Contributed by Jeff Johnson
This Mastcam-Z false-color image was acquired on Sol 123 using the 754 nm, 528 nm, and 442 nm filters of a soil target named Whoosh (“cactus” in the Navajo language). This image is one of those classic scenes showing the results of our team’s analyses of geologic targets amidst the varied rock and regolith materials over which the rover travels.
The series of ten ~20 mm wide holes in the soil in the center of this image was created by the laser-induced breakdown spectrometer (LIBS) portion of the SuperCam instrument. The last hole was made at the top of the set and was therefore not influenced by any subsequent holes. As such it is relatively pristine and demonstrates the slightly cohesive nature of the uppermost grains of soil in the regolith. Soils compressed by a rover wheel can be seen in the lower right of the image, where the spacing between the linear troughs is about 3 cm.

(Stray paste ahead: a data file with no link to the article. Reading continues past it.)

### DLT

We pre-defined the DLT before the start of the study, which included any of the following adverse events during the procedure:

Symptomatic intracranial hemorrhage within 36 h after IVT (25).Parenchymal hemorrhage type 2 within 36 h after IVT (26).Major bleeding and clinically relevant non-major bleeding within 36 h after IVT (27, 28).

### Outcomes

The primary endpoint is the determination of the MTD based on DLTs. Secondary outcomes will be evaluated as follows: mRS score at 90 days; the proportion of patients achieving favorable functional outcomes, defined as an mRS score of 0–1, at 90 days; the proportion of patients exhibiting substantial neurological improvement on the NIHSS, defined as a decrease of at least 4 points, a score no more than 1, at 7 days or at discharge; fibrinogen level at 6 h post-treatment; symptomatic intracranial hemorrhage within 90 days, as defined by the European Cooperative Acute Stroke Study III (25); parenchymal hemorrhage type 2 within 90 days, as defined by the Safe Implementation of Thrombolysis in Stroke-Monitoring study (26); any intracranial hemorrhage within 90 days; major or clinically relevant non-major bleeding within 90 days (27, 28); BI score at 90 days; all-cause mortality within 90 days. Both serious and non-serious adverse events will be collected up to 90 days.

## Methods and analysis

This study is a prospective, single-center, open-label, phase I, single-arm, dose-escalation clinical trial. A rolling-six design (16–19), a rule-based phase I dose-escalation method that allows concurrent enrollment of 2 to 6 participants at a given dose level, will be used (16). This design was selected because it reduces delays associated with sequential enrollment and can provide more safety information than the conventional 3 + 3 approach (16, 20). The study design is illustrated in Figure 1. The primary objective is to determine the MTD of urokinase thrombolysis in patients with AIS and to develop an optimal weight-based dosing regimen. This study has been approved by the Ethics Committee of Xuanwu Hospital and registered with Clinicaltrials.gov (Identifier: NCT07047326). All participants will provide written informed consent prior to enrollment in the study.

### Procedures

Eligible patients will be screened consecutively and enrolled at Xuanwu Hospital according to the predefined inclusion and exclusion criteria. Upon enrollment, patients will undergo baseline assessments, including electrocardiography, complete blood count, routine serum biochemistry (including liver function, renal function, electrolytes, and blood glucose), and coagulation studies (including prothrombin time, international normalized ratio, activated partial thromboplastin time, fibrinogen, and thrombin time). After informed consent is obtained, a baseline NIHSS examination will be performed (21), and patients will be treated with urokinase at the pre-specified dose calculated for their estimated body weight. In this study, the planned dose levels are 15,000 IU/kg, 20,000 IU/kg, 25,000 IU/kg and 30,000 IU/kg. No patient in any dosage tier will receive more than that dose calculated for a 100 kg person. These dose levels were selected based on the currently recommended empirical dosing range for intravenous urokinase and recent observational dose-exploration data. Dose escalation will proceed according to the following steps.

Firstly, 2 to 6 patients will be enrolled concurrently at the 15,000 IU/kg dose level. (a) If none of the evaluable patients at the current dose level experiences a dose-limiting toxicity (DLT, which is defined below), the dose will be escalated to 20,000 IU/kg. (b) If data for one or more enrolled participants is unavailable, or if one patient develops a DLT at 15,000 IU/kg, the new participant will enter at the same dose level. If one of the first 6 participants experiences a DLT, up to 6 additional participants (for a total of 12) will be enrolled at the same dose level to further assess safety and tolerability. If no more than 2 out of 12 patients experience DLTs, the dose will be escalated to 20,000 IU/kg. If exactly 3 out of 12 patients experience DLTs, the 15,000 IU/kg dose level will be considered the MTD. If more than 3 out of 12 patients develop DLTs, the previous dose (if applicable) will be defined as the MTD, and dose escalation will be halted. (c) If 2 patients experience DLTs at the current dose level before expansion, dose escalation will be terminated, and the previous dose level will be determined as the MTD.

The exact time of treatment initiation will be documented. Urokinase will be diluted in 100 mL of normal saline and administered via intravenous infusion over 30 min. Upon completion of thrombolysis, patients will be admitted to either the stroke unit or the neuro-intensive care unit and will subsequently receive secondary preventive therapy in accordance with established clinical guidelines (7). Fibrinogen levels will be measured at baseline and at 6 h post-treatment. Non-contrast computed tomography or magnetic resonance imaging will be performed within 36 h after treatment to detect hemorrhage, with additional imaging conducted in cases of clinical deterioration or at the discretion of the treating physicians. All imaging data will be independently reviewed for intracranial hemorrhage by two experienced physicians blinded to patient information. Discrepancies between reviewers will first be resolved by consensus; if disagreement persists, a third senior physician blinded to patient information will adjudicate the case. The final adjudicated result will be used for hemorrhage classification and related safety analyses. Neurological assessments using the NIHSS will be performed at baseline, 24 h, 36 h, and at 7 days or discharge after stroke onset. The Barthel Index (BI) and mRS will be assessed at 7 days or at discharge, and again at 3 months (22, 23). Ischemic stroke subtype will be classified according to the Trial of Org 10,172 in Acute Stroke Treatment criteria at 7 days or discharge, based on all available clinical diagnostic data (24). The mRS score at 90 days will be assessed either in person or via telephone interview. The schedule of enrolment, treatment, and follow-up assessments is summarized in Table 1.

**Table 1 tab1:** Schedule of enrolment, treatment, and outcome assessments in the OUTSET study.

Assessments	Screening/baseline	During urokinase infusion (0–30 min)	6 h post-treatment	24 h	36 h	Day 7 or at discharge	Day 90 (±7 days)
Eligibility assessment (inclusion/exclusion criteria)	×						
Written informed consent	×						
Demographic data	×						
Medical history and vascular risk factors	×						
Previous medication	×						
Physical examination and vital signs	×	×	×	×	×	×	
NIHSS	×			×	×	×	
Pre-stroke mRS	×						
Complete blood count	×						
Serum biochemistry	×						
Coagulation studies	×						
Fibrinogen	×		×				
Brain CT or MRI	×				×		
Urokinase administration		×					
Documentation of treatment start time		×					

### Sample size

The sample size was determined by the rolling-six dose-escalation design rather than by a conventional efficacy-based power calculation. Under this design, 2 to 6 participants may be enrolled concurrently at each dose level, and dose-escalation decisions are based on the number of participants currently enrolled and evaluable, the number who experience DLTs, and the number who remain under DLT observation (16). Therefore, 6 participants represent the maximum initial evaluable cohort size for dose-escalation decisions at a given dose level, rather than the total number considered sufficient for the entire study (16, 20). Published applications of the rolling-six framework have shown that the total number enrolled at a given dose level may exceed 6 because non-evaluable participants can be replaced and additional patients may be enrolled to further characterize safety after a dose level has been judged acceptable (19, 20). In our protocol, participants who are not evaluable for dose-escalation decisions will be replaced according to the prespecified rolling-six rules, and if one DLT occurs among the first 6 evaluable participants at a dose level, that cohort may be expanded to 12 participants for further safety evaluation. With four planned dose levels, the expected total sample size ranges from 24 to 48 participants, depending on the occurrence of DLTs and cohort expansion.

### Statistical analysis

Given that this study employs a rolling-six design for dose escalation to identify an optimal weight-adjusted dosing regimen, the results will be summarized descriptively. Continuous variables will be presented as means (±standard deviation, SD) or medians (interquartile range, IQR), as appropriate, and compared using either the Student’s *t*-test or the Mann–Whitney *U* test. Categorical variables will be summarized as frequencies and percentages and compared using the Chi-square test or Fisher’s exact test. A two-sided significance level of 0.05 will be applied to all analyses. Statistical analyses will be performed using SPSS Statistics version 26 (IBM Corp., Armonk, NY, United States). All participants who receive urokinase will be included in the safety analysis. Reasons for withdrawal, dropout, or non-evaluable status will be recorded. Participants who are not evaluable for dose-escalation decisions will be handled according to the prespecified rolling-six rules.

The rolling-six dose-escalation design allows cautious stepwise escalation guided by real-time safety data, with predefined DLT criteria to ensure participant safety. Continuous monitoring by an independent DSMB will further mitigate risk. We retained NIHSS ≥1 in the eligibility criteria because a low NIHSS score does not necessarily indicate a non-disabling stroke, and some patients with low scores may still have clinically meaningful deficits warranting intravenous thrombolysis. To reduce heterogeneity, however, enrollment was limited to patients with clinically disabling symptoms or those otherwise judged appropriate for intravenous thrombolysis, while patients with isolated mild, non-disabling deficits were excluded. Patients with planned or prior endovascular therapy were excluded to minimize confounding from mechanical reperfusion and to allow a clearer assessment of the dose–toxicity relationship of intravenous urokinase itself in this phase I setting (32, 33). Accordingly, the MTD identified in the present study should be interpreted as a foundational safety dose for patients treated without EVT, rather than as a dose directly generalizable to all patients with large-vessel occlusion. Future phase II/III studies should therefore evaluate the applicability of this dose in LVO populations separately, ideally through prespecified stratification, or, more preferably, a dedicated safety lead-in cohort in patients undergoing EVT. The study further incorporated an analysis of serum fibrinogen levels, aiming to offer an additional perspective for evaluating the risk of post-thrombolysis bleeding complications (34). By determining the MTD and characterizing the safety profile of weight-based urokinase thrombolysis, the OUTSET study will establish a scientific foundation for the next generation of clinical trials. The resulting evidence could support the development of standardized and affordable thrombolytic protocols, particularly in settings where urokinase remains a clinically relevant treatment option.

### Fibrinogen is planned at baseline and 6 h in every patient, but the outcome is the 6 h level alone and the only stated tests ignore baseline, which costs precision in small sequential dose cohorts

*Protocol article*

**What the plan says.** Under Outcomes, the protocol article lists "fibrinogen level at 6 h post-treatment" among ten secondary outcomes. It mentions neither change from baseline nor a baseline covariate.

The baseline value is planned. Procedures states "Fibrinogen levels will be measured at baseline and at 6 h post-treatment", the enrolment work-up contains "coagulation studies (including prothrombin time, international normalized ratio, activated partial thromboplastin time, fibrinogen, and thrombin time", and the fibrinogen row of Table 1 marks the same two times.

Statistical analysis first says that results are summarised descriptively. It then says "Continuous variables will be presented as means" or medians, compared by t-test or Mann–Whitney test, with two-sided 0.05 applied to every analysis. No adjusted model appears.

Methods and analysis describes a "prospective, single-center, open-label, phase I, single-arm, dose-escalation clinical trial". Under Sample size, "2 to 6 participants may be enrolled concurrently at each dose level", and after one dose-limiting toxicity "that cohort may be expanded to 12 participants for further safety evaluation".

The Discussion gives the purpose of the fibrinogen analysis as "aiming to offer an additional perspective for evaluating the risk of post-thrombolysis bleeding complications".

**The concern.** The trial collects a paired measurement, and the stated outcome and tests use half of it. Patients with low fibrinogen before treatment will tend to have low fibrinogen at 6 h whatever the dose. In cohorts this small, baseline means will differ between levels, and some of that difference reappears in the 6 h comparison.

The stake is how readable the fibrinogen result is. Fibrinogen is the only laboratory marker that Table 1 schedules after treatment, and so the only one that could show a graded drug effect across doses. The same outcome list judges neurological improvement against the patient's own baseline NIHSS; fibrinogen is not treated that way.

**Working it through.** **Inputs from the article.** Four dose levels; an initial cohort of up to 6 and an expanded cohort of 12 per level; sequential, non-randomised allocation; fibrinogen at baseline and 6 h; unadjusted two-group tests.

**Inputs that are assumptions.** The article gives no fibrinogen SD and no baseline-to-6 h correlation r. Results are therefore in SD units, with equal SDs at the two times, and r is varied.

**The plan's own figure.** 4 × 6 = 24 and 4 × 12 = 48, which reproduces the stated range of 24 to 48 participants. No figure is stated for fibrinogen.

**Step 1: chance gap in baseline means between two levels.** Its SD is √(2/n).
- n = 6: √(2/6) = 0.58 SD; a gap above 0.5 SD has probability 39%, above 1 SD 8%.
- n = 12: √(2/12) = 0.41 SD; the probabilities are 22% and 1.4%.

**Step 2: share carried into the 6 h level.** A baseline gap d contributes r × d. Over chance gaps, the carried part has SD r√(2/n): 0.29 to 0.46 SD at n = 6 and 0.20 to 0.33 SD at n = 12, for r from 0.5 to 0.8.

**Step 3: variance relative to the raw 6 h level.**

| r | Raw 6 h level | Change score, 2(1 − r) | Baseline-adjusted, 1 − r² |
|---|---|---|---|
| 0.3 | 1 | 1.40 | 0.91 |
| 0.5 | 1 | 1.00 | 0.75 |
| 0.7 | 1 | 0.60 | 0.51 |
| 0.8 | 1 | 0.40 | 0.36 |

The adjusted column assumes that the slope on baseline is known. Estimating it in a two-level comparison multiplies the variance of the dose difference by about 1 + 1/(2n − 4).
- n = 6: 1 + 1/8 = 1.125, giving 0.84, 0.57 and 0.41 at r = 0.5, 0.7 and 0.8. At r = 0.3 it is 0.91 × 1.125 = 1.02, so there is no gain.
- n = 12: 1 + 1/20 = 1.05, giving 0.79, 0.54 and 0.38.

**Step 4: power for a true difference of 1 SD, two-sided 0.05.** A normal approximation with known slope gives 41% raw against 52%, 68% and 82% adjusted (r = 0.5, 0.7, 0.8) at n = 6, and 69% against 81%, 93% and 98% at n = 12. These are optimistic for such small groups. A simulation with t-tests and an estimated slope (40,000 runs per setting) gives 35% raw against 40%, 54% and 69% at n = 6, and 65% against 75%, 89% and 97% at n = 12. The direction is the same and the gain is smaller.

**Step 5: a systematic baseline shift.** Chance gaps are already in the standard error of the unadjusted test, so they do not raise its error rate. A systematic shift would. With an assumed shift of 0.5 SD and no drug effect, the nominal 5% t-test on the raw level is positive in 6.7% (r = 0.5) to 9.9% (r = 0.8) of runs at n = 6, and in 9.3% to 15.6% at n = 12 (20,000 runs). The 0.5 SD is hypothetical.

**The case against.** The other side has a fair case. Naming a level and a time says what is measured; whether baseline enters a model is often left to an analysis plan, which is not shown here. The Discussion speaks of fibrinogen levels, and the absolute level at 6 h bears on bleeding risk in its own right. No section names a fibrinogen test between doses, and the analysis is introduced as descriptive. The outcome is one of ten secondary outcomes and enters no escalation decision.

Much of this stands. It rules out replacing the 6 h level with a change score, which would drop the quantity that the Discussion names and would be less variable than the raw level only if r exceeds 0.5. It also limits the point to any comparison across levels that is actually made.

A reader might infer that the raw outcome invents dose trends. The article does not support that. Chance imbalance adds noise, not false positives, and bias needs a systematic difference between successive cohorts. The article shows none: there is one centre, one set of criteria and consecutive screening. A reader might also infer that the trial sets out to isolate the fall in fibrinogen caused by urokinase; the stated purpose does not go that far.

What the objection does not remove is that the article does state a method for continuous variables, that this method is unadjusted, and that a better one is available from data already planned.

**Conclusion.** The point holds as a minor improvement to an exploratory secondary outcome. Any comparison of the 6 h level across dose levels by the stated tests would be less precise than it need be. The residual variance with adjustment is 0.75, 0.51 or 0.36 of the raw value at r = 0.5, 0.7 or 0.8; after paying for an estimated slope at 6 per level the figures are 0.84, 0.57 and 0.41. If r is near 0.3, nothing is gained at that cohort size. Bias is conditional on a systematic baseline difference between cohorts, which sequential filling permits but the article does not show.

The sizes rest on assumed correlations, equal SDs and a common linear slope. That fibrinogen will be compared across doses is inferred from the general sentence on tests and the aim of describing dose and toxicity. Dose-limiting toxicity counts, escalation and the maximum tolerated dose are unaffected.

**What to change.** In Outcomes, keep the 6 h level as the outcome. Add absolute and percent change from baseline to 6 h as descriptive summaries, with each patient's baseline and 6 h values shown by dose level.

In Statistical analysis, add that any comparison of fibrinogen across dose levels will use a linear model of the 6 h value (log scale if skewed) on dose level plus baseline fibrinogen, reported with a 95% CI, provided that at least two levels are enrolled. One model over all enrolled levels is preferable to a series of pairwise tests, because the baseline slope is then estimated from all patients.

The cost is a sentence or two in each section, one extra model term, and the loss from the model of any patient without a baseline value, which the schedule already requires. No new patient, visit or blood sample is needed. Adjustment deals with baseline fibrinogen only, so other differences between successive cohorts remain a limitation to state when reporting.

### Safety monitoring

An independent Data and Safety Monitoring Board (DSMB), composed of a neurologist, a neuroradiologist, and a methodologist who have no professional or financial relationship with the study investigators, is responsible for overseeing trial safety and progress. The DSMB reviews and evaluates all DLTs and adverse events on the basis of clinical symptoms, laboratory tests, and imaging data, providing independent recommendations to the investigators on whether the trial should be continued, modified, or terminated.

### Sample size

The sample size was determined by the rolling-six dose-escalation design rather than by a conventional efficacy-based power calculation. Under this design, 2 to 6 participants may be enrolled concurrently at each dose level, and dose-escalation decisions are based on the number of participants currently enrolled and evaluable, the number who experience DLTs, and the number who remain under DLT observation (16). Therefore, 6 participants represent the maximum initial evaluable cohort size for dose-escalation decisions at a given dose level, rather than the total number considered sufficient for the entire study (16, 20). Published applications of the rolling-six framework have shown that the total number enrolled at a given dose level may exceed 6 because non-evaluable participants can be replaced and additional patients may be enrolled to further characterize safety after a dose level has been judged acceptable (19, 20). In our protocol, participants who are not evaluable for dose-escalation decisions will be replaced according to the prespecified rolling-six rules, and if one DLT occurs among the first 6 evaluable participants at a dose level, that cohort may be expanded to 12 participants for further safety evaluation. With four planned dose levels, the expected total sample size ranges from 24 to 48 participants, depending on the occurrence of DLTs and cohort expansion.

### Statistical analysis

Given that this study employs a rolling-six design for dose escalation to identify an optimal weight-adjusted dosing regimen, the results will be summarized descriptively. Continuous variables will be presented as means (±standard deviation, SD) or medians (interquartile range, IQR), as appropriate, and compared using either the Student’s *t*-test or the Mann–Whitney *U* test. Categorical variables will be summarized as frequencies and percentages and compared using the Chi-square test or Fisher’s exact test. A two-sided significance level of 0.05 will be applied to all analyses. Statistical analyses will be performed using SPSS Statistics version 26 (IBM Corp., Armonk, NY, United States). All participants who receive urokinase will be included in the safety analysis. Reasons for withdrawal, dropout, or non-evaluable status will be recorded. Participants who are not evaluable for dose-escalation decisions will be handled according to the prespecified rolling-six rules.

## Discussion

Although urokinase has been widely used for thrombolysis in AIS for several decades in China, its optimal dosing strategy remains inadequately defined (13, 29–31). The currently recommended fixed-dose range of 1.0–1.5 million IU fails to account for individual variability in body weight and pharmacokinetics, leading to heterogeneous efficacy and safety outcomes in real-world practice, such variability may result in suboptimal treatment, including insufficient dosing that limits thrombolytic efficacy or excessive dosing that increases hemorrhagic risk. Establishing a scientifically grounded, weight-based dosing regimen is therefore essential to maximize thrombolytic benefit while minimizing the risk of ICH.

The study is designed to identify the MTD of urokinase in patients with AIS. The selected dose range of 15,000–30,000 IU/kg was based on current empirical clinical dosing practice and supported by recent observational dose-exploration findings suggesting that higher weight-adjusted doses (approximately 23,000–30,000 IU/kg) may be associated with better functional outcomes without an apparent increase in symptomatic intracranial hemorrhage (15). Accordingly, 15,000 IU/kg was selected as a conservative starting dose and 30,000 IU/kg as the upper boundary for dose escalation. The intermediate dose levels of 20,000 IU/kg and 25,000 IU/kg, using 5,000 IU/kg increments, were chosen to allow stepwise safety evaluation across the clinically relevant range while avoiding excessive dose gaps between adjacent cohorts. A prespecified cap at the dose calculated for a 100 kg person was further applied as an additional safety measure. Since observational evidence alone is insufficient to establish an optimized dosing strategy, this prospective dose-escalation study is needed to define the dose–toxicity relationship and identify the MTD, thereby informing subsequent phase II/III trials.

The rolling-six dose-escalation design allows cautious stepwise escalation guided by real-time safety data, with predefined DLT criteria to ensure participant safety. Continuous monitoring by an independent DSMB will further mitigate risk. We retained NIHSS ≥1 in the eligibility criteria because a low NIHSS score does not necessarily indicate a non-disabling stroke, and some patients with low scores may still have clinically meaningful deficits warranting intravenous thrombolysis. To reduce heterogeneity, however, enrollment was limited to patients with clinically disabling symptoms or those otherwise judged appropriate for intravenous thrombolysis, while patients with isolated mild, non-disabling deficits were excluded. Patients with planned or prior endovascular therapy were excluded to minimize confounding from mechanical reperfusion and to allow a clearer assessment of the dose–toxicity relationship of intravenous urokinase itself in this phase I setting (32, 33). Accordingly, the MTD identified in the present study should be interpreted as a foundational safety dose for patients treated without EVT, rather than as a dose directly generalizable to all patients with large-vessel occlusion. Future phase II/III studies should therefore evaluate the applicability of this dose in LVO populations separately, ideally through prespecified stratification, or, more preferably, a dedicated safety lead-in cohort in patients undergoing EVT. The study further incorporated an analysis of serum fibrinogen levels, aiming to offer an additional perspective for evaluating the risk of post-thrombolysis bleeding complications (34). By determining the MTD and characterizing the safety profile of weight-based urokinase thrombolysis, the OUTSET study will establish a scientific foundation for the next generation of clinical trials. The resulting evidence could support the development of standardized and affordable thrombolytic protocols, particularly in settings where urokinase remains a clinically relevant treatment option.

The main rock in the scene shows bright glints of sunlight off smooth surfaces (appearing as light-bluish colors). Bright, orange and pink-color patches are concentrated in low spots on the rock face, and represent areas of wind-deposited dust. Thin, darker-colored, curving lines are observed along the center of the rock. These may represent collections of fine-grains concentrated in layers within the rock, or possibly flow features from when the rock was deposited. Small purple-colored patches on this rock (and the rock at the bottom of the scene) are similar to those observed in many previous rocks and probably represent remnants of an iron-rich, oxidized coating that has partially weathered away.
The last Pancam image acquired by the Mars Exploration Rover Spirit, shown below, is similar in this regard – another of those classic scenes showing varied rock and regolith materials over which a rover has traveled.
June 25, 2021